Others are suggesting Norway Plus might be a good interim option whilst the UK figures out what its long term desires are- in or out. I’m of that view, whilst being aware it’s a bit disrespectful to EFTA members, and a hard sell to them (Hey we’re a giant economy, let us join your smallish trading club then we will decide whether we want to stay or not…)

Alot may turn on whether the UK is still a member of something called the EEA alongside EFTA, or whether we have to apply for membership. And as the comments above from Norway suggest, this could be difficult and would require time. So, whilst I can see the benefits of Norway Plus, I do wonder whether its a realistic option in the timescale we have prior to leaving the EU. 

Option 3  The People’s Vote- A Second Referendum.

Although I still think this is unlikely, it is becoming more and more feasible. Under various scenarios mapped out, there is no majority in parliament for any option, just as there seems to be no majority amongst the public either: for Mrs May’s deal, staying, no deal or a Norway Plus option. At that point, MPs who up to now have been worried about being seen to ignore democracy, may feel it is time to let the people decide and to hold a second vote. 

There are some reasons not to do this. Firstly, the last Brexit vote was hardly a paragon of good practice in terms of campaigning, voter registration and rights. The lack of time to get this done by end March is a real concern. Some worry that even the suggestion of a second vote risks violence and unrest, or more likely just reinforces the view of those who feel dispossessed that the elite will always ignore their views. 

I don’t think there is a real risk of major violence but I do think we must take seriously the concerns about how Leave voters will feel and react and the potential (further) loss of confidence in our political system and voting itself. This isn’t an idle worry, as research tells us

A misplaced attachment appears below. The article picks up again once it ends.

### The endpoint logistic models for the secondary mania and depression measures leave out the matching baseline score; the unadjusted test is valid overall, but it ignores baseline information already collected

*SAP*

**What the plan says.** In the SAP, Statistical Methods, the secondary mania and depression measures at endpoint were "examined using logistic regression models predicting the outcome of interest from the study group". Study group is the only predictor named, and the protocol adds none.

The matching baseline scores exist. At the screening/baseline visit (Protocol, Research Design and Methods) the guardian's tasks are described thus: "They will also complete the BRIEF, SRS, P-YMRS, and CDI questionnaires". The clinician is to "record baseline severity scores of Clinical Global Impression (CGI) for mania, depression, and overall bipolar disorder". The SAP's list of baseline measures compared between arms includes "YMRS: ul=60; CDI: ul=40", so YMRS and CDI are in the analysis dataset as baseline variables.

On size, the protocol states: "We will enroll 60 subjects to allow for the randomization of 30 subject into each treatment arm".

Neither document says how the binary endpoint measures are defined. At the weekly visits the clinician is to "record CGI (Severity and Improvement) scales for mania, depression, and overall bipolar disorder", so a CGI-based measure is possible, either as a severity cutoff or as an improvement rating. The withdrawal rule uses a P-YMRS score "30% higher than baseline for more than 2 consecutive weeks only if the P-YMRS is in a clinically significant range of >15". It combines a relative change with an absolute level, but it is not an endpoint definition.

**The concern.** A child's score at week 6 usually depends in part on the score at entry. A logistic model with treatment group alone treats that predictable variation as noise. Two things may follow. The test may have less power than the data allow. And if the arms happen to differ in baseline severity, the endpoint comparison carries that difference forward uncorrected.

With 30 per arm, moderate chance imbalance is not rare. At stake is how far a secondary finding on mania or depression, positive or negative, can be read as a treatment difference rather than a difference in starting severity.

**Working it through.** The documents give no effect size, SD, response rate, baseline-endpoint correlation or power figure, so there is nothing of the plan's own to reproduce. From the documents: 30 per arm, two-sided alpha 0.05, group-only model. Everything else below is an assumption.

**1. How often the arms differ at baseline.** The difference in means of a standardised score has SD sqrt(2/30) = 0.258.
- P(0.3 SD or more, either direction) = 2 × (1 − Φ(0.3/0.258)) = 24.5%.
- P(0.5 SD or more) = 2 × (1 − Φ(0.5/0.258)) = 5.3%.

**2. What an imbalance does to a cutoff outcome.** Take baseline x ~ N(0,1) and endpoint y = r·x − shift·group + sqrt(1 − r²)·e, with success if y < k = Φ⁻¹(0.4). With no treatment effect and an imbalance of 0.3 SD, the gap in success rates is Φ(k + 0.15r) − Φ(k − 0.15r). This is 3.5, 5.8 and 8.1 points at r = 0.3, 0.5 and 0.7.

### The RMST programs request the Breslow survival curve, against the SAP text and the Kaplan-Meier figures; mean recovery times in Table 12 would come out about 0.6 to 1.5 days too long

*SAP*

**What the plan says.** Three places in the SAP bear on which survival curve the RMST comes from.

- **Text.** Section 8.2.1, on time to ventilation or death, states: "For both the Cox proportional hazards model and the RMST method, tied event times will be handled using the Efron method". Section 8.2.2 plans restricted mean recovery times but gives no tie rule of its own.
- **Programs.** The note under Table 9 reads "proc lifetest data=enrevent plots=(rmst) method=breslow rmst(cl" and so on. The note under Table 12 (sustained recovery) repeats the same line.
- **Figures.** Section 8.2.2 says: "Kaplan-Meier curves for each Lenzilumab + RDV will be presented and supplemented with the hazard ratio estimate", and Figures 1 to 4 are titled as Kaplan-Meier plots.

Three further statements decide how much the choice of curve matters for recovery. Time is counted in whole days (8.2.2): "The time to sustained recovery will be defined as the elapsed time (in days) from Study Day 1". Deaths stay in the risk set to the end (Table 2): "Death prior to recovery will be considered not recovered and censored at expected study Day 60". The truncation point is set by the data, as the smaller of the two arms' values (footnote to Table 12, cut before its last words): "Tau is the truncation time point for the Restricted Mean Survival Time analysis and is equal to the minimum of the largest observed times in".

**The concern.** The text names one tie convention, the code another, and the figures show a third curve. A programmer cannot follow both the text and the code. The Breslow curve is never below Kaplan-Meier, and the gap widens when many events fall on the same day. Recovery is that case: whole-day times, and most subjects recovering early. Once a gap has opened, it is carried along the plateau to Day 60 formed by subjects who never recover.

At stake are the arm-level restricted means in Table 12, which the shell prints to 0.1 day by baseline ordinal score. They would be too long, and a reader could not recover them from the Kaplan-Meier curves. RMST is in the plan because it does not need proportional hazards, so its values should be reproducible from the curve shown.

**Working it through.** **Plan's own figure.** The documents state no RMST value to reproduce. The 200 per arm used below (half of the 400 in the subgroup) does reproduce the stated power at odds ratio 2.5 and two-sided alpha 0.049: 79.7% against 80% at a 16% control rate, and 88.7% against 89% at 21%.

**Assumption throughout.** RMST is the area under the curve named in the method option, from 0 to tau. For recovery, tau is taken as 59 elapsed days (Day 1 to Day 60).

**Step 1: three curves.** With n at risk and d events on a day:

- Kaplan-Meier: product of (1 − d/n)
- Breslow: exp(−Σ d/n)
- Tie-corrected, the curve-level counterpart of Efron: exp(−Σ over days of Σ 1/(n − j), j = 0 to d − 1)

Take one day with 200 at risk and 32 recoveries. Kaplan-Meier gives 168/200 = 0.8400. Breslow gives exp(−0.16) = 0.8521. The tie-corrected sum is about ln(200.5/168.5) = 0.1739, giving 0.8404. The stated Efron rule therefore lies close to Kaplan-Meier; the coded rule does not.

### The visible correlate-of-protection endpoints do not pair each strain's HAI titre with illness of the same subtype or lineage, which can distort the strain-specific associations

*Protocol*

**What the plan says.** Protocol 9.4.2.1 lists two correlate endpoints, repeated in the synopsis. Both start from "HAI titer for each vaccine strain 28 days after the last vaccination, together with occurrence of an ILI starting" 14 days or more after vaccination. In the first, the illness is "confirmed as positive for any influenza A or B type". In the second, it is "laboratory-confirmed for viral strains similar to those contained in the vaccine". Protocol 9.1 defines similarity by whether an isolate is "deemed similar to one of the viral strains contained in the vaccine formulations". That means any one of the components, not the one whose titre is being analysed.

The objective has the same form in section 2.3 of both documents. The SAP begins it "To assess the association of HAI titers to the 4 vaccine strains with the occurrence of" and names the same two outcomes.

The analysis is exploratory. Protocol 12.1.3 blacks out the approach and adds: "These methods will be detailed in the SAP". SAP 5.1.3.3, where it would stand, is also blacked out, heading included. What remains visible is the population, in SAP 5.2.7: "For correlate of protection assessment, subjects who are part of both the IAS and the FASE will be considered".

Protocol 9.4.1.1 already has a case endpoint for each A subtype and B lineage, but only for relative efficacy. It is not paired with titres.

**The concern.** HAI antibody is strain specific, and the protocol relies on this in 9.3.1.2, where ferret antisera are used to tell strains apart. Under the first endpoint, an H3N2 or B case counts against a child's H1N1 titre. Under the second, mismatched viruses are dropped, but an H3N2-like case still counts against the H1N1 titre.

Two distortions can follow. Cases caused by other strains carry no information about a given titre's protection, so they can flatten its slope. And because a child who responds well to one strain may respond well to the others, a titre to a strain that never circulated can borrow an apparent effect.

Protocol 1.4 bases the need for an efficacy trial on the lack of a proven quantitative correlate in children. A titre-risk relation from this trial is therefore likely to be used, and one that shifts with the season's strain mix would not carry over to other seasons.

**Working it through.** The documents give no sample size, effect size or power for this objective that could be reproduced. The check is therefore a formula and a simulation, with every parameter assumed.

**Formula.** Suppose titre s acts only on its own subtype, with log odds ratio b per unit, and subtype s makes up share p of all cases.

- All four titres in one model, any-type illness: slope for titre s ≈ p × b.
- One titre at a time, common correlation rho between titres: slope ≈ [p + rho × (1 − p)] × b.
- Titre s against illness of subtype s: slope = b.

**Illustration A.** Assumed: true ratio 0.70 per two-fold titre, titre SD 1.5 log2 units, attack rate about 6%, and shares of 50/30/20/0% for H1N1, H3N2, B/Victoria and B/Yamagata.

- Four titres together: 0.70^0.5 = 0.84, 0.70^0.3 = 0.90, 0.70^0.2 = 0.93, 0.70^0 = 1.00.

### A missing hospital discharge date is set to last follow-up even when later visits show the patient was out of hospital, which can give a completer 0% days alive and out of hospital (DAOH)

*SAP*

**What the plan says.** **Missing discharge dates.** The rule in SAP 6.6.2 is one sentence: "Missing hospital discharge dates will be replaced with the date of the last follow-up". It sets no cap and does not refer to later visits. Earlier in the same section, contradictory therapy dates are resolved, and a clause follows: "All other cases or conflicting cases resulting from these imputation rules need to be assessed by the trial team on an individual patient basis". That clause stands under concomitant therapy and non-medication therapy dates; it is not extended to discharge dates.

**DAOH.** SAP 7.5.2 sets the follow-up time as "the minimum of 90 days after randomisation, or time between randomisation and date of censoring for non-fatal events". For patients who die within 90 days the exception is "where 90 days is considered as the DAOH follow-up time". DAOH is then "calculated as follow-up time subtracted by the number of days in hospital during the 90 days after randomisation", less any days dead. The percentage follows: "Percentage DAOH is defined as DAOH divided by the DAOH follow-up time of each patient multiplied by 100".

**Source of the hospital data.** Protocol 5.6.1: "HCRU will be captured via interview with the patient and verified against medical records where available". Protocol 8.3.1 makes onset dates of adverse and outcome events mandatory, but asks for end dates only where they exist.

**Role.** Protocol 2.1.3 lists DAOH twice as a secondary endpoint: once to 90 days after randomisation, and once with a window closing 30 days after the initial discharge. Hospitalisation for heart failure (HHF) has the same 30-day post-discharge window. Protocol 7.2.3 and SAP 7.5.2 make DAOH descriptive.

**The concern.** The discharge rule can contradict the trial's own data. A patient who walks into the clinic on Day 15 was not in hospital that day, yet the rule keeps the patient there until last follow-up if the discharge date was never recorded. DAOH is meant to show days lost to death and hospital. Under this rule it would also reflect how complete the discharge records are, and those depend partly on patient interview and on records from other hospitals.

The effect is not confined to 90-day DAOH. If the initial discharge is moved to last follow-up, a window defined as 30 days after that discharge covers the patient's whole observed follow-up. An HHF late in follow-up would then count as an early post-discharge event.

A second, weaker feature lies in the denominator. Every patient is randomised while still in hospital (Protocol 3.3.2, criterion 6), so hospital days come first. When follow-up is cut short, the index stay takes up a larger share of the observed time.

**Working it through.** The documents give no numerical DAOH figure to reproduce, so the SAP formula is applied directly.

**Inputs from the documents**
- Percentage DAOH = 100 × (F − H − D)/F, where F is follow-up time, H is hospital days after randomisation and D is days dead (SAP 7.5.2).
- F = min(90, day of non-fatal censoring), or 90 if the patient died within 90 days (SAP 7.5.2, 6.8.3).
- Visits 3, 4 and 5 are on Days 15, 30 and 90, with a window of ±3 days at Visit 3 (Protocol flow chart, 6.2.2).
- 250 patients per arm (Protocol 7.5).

None the less, on balance I do think a second vote is a realistic and credible option. In my view, major referenda making a major change should always require a second confirmatory vote once the terms are known (and I think a threshold of 55% or 60% should also be required- either to join something or to leave it). That said, we are were we are, and despite being a strong EU supporter, I think the country is better served if an option can be found that respects the 2016 vote whilst limiting the damage done. 

Option 4 No Deal 

Under this ‘option’ the UK simply leaves the EU with no deal and tries to manage the chaos caused by this as best it can. Whilst a bunch of dafties on the right wing of the Tory party think this is credible, nobody with any concern for the economy, society or our reputation agrees, and so it has zero chance of happening and I won’t give it any more time. 

3 Red Lines 

In the early stages of Brexit if you remember, Mrs May set out her position on Brexit, a position that rapidly become known as hard Brexit, and was very contentious because it wasn’t clear that people voting Leave were clear themselves exactly what they were leaving, given the conflicting views from the various Leave campaigns themselves. The details vary but my take is that Mrs May indicated there were 3 red lines: